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Friday, September 12, 2008

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Isothermal flow equation is widely used to size Pressure Relief Valve (PRV) discharge piping and flare network all the way to flare tip. Generally sizing of PRV discharge or flare network piping can usually be simplified by starting at the system outlet i.e. flare tip, where the pressure i.e ATMOSPHERE is known , and working backward through the network till the PRV. The back pressure can affect performance of PRV as discussed in "Several Impact of Backpressure on Conventional PRV" and "How Back Pressure Affect Conventional PSV Set Pressure Subject to It Vent". From the outlet system, the calculations are performed in a stepwise manner for each pipe segment of constant diameter, backward through the network.

The isothermal flow equation based on inlet and outlet Mach number are as given in Equation (25) and (26) in API Std 521 - ISO 23251, Edition 5, Jan 2007, "Pressure-relieving and Depressuring Systems - Addendum-May2008". Figure 14 (see below) in this standard is a typical graphical representation of Equation (25) and it may be used to calculate the inlet pressure, p1, for a line segment of constant diameter where the outlet pressure is known.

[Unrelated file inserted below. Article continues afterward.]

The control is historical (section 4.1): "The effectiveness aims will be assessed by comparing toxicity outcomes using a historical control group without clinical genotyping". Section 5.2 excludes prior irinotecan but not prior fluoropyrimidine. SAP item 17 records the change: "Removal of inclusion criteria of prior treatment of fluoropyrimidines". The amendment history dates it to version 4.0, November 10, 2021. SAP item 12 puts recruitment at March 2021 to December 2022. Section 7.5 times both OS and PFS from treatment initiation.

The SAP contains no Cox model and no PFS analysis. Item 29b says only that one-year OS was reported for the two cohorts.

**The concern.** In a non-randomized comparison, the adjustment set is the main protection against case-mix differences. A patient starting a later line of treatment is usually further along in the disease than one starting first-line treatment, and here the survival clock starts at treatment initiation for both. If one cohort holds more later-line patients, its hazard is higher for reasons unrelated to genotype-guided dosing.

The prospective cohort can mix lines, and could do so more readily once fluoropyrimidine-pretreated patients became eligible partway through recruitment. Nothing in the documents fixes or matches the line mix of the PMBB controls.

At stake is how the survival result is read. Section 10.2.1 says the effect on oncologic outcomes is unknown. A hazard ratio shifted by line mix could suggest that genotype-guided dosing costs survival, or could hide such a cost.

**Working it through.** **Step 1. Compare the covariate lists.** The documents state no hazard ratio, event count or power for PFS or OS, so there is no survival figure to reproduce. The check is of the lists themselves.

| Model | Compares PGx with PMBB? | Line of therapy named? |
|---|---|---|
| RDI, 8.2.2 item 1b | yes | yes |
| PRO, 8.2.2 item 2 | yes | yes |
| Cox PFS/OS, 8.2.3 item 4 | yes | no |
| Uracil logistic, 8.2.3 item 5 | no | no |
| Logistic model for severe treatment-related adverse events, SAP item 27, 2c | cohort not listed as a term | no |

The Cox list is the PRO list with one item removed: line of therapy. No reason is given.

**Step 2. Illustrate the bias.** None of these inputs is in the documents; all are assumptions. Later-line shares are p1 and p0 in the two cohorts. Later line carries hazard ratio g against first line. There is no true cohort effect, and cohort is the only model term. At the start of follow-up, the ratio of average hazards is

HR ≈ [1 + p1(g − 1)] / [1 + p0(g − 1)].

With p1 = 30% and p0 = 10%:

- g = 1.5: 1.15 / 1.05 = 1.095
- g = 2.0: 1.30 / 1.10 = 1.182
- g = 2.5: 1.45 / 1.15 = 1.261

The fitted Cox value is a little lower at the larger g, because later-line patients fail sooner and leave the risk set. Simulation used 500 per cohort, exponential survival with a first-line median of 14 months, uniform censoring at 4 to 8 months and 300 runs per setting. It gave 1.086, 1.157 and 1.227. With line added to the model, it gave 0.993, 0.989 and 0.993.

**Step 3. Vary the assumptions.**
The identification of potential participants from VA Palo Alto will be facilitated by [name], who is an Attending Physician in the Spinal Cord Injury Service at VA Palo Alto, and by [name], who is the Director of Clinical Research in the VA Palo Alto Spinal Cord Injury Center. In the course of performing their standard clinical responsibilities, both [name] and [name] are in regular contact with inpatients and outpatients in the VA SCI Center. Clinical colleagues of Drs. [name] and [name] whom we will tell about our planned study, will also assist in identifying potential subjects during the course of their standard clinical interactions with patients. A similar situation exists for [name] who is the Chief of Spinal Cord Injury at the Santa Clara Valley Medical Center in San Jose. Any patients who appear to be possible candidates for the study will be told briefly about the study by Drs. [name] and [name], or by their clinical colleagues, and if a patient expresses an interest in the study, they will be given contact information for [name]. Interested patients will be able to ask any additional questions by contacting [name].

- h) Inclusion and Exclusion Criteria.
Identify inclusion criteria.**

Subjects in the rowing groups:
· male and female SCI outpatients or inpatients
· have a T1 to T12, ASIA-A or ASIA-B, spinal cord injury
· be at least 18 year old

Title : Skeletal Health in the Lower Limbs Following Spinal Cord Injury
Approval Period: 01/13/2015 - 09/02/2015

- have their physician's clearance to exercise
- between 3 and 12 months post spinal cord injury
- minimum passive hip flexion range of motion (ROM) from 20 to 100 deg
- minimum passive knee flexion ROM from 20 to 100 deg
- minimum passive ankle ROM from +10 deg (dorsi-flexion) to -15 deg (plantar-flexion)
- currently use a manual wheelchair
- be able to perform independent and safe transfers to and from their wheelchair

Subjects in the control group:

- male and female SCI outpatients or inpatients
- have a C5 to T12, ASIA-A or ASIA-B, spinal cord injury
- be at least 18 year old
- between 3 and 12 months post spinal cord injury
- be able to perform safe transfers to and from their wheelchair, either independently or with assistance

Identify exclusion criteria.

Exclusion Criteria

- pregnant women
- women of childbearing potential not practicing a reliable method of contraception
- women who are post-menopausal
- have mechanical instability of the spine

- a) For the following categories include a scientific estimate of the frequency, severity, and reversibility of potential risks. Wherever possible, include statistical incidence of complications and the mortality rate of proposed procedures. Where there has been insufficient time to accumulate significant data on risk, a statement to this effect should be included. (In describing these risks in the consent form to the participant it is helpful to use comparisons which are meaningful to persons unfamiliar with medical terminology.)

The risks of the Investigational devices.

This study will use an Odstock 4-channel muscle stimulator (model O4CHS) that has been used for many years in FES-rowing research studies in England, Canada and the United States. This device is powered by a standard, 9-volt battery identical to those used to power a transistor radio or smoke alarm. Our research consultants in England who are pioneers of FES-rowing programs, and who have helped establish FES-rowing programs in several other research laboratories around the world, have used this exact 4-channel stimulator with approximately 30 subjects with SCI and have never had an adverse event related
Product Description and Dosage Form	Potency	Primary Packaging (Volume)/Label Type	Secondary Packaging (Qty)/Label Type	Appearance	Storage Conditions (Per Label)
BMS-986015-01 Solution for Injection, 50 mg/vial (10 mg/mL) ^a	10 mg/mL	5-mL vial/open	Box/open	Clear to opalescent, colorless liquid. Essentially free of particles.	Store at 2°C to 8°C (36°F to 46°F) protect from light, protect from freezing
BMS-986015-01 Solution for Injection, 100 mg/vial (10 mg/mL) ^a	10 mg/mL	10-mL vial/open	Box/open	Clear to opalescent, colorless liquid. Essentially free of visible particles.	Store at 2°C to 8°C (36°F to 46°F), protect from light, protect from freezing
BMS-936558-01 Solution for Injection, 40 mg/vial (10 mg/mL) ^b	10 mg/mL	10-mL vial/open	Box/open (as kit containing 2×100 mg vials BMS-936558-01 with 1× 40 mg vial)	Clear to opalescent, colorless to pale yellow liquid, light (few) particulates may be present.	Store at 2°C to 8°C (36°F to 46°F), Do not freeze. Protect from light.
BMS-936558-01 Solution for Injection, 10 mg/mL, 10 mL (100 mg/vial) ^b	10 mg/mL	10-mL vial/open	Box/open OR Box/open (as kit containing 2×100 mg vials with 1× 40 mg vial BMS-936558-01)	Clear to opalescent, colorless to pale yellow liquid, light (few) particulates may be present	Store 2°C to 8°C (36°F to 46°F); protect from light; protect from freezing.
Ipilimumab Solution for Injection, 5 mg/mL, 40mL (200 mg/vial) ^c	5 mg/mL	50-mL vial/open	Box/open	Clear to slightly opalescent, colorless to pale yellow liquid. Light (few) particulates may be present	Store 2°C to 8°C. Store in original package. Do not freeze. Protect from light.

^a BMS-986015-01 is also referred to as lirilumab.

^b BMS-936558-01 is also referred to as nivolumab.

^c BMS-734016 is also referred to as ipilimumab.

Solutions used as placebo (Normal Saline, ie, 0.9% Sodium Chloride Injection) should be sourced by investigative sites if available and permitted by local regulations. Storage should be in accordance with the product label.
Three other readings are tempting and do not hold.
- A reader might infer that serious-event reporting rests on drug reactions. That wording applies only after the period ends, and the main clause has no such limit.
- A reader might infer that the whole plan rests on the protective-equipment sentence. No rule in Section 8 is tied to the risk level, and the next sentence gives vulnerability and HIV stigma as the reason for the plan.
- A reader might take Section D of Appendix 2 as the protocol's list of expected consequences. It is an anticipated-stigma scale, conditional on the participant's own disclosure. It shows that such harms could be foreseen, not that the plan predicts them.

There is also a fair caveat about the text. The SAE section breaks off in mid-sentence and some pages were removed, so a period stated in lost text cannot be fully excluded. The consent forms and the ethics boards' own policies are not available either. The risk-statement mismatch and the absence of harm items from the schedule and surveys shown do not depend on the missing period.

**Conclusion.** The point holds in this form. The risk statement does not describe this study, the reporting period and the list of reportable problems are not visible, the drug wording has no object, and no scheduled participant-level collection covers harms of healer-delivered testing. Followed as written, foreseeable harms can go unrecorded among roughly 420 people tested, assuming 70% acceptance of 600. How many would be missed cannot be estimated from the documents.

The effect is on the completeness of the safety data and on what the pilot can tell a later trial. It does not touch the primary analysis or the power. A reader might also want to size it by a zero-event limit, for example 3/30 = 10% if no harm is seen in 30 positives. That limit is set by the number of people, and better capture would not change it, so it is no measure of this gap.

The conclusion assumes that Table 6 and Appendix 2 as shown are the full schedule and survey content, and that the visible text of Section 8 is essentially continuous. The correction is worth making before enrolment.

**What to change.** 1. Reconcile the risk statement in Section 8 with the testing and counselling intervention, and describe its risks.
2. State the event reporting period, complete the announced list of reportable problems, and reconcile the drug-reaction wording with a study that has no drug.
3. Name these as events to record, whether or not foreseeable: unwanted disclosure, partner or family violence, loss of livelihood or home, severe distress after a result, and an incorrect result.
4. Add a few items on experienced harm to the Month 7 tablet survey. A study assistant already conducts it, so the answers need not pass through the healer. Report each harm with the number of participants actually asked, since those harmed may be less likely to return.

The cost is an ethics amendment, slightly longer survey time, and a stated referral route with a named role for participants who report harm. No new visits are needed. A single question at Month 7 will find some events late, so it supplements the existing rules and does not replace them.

The vertical axis represented by (P1/P2) while the horizontal axis represented (f.l/d). From the definition, P1 is inlet absolute pressure while P2 is outlet absolute pressure. As P1 shall always larger than P2, thus P1/P2 shall always more than unity (1). However, looking at the vertical (P1/P2) axis, the value is from zero to one. This seen un-realistic.

A back check on the previous revision (1997) and source paper, it was found that the vertical axis should be (P2/P1) instead of (P1/P2). The minor error will be reflected to API for verification.

Thanks to Sheiko to share this information with Chemical Process Technology.

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posted by Webworm, 2:29 PM


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